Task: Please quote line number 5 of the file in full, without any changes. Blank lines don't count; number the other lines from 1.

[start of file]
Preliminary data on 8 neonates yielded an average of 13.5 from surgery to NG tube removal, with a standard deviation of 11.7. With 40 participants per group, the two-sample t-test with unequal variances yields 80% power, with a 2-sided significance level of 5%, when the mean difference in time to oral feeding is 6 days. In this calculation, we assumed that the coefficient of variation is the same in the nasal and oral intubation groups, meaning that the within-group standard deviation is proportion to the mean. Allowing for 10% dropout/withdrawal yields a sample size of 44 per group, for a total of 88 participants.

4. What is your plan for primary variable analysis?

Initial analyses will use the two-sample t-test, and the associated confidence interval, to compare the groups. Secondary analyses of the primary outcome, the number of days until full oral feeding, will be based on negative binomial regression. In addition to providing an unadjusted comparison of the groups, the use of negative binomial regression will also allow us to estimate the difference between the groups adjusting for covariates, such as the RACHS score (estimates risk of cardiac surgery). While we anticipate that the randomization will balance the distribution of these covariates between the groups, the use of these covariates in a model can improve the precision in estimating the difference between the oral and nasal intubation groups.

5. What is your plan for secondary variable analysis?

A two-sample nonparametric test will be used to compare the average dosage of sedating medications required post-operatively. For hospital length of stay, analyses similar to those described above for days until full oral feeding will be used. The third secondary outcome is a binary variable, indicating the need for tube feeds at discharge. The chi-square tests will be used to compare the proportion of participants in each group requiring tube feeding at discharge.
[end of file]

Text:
A two-sample nonparametric test will be used to compare the average dosage of sedating medications required post-operatively. For hospital length of stay, analyses similar to those described above for days until full oral feeding will be used. The third secondary outcome is a binary variable, indicating the need for tube feeds at discharge. The chi-square tests will be used to compare the proportion of participants in each group requiring tube feeding at discharge.